Overall, I was not a huge fan of this rendition of the movie but there were some great cinematic scenes considering the time it was made. For example, the impressive menagerie of animals including ostriches and giant turtles. However, it is questionable to witness particular scenes where animals look perplexed. E.g. horses and cows all tied up in ropes dragged across tumultuous waters. The audio is not perfect which again is due to its age and how it was recorded. Nevertheless, the sets manage to create the awe and wonder from the book of the same name.
It is interesting to see this version and compare it to the well known 1960s Disney version. The narrative in this version focuses solely on the family adjusting to life on the island emitting the pirates. I am glad to have seen this film but I doubt I will ever watch it again. I really struggled with how selfish the father/ husband, (William Robinson), is portrayed. After the family’s home is destroyed by a storm he chooses to focus on the destruction of the boat. He refuses to adhere to the needs of his family and will not build the boat to escape. Even after his son is nearly killed by spider bite William refuses to leave the island. I much prefer the Disney narrative in which the family actually enjoy life on the island and are not dictated their choices by one reckless man.
This is the second animated feature film to be released by Disney. Following the success of Snow White, production on a new animated movie began. One might find this a strange choice to follow in the shoes of Snow White given some of the dark narrative choices in the movie. This is because in truth, Bambi was planned to be the next film but animation of the animals held up production.
Nevertheless, Pinnochio holds some Disney-centric themes such as dreams coming true. The song “when you wish upon a star” won two Academy Awards for the best musical score and went on to become the iconic music used in the opening sequences of films. Unfortunately, the iconic ‘when you wish upon a star’ was not enough to impress critics of the time. As a result, Pinocchio performed low and geared mixed reviews often being compared to Snow White. American audiences were expecting more dwarfs and similar formula to the first animated feature. Whilst a majority of the European market was lost as World War 2 was raging. It was only after the films second release in 1945, that it made a profit for the studio.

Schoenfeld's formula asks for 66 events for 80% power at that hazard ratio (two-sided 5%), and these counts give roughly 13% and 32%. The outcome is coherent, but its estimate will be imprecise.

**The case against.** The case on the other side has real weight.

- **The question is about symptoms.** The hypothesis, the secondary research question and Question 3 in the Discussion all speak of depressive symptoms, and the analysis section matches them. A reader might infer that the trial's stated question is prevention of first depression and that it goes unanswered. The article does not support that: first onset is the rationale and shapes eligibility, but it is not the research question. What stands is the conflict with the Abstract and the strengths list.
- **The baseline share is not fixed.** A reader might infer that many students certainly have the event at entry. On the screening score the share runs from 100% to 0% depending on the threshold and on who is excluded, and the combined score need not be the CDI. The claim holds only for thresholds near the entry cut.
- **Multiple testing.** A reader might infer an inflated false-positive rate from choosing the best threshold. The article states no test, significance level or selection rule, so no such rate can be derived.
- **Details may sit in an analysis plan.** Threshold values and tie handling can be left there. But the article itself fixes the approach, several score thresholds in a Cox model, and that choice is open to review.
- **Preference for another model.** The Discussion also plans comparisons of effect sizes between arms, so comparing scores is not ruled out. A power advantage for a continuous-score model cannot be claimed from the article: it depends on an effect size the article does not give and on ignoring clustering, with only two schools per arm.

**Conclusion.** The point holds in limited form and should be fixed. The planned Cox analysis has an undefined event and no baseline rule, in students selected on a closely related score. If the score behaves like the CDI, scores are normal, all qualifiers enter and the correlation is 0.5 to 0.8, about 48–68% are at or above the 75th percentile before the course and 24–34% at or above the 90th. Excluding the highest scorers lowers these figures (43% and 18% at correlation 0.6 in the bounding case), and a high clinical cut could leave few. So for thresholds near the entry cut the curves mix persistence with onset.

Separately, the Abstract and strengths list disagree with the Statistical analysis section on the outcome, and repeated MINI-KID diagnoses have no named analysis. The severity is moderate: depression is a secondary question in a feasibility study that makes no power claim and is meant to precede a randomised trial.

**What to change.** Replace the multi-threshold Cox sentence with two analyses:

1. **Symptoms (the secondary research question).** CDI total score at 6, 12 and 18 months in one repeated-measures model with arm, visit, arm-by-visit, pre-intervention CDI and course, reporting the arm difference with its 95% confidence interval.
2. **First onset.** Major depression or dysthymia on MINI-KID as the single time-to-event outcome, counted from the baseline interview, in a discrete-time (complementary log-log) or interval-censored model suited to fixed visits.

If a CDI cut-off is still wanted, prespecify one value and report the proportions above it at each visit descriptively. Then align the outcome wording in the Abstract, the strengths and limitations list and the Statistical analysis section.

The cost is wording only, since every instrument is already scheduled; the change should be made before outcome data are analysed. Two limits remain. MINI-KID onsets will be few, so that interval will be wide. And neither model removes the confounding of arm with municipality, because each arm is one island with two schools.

Pinocchio is a great film due to the morality of the tale teaching us to brave, truthful, and unselfish. The opening of the film is so pure and happy in the Gepetto’s workshop but things take a dark turn pretty quickly in the film. The episodic nature of the film draws the audience into a tumultuous adventure and you feel tense for the characters. Indeed, Pinocchio delves into some horrifying scenes. The most terrifying scene in the movie is Lampquick’s transformation from a terrified young boy into a donkey.
Yet, the character retains a pure child quality that is not seen in modern characters. Pinocchio certainly sounds American, the way he uses outdated terms like gee or Jiminy. My favourite characters are actually Figaro and Cleo (sidenote please go and watch the short called Figaro and Cleo). Despite there limited screen time, they are the epitome of cute. Jimminy Cricket is the perfect sidekick and offers comedic relief when necessary, although he looks nothing like any cricket or bug I have ever seen.
The animation is so gorgeous, from the sweeping streets of Italy to highly action-packed scenes of the sea. Most notably is the water animation at the end of the film, from the frothing of the waves to the way Monstroe the whale crashes through the seas and how it erupts around it. Some clear cultural differences from today’s audience are the use of tobacco and alcohol that are being consumed by young boys. However, this does come with a set of consequences so can be overlooked.
Let’s talk about my favourite thing, villains! In this film, there is no lack of villains. In order of appearance, Honest John, Stromboli, The Coachman and finally The Blue Whale. This is lending to the episodic nature of the Pinocchio stories the film is based on. What makes the villains in this film scarier then most Dinsey films is the strong similarities to villains one might encounter in the real world. Honest John is a shyster, willing to con the unsuspecting, Stromboli is a cruel businessman etc. I am not sure why Honest John is a fox, whilst the other villains are mainly human but it works nonetheless.